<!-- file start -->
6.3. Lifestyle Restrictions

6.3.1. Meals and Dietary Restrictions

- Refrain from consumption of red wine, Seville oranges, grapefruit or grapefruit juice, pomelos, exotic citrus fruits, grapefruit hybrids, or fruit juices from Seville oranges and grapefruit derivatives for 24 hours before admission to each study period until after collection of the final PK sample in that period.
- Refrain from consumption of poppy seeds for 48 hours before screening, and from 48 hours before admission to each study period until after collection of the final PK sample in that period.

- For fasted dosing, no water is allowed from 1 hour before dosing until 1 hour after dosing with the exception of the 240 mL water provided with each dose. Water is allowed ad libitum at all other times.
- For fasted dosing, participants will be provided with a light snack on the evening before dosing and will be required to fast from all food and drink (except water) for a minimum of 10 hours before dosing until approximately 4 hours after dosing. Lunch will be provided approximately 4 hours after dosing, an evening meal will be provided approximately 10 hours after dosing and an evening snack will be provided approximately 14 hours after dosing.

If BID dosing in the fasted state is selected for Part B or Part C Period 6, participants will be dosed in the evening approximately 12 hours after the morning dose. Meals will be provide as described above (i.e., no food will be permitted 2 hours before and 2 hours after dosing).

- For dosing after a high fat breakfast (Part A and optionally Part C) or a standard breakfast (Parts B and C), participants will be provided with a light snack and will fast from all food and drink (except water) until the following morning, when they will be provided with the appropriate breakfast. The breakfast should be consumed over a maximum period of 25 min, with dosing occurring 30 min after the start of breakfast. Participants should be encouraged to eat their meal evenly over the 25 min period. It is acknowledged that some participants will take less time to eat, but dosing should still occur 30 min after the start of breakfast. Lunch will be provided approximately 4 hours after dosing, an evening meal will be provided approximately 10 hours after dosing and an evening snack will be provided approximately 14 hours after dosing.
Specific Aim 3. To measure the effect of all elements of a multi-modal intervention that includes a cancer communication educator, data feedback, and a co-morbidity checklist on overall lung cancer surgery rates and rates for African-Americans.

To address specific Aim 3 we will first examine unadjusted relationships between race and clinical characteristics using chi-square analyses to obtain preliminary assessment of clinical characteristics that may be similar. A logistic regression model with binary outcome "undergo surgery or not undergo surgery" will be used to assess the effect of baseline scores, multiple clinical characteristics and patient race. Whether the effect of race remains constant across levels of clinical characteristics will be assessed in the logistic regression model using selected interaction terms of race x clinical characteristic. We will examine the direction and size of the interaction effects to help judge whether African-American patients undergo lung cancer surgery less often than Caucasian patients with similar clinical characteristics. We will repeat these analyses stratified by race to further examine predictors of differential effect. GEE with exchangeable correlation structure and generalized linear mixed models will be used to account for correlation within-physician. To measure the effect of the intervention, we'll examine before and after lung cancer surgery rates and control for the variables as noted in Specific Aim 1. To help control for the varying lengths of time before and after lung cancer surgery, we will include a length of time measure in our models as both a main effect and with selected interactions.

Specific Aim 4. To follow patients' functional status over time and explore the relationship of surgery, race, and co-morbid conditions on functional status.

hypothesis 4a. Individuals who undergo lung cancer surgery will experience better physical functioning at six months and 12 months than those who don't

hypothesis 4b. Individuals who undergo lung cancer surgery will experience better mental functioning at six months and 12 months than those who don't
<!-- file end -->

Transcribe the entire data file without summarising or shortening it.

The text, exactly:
6.3. Lifestyle Restrictions

6.3.1. Meals and Dietary Restrictions

- Refrain from consumption of red wine, Seville oranges, grapefruit or grapefruit juice, pomelos, exotic citrus fruits, grapefruit hybrids, or fruit juices from Seville oranges and grapefruit derivatives for 24 hours before admission to each study period until after collection of the final PK sample in that period.
- Refrain from consumption of poppy seeds for 48 hours before screening, and from 48 hours before admission to each study period until after collection of the final PK sample in that period.

- For fasted dosing, no water is allowed from 1 hour before dosing until 1 hour after dosing with the exception of the 240 mL water provided with each dose. Water is allowed ad libitum at all other times.
- For fasted dosing, participants will be provided with a light snack on the evening before dosing and will be required to fast from all food and drink (except water) for a minimum of 10 hours before dosing until approximately 4 hours after dosing. Lunch will be provided approximately 4 hours after dosing, an evening meal will be provided approximately 10 hours after dosing and an evening snack will be provided approximately 14 hours after dosing.

If BID dosing in the fasted state is selected for Part B or Part C Period 6, participants will be dosed in the evening approximately 12 hours after the morning dose. Meals will be provide as described above (i.e., no food will be permitted 2 hours before and 2 hours after dosing).

- For dosing after a high fat breakfast (Part A and optionally Part C) or a standard breakfast (Parts B and C), participants will be provided with a light snack and will fast from all food and drink (except water) until the following morning, when they will be provided with the appropriate breakfast. The breakfast should be consumed over a maximum period of 25 min, with dosing occurring 30 min after the start of breakfast. Participants should be encouraged to eat their meal evenly over the 25 min period. It is acknowledged that some participants will take less time to eat, but dosing should still occur 30 min after the start of breakfast. Lunch will be provided approximately 4 hours after dosing, an evening meal will be provided approximately 10 hours after dosing and an evening snack will be provided approximately 14 hours after dosing.
Specific Aim 3. To measure the effect of all elements of a multi-modal intervention that includes a cancer communication educator, data feedback, and a co-morbidity checklist on overall lung cancer surgery rates and rates for African-Americans.

To address specific Aim 3 we will first examine unadjusted relationships between race and clinical characteristics using chi-square analyses to obtain preliminary assessment of clinical characteristics that may be similar. A logistic regression model with binary outcome "undergo surgery or not undergo surgery" will be used to assess the effect of baseline scores, multiple clinical characteristics and patient race. Whether the effect of race remains constant across levels of clinical characteristics will be assessed in the logistic regression model using selected interaction terms of race x clinical characteristic. We will examine the direction and size of the interaction effects to help judge whether African-American patients undergo lung cancer surgery less often than Caucasian patients with similar clinical characteristics. We will repeat these analyses stratified by race to further examine predictors of differential effect. GEE with exchangeable correlation structure and generalized linear mixed models will be used to account for correlation within-physician. To measure the effect of the intervention, we'll examine before and after lung cancer surgery rates and control for the variables as noted in Specific Aim 1. To help control for the varying lengths of time before and after lung cancer surgery, we will include a length of time measure in our models as both a main effect and with selected interactions.

Specific Aim 4. To follow patients' functional status over time and explore the relationship of surgery, race, and co-morbid conditions on functional status.

hypothesis 4a. Individuals who undergo lung cancer surgery will experience better physical functioning at six months and 12 months than those who don't

hypothesis 4b. Individuals who undergo lung cancer surgery will experience better mental functioning at six months and 12 months than those who don't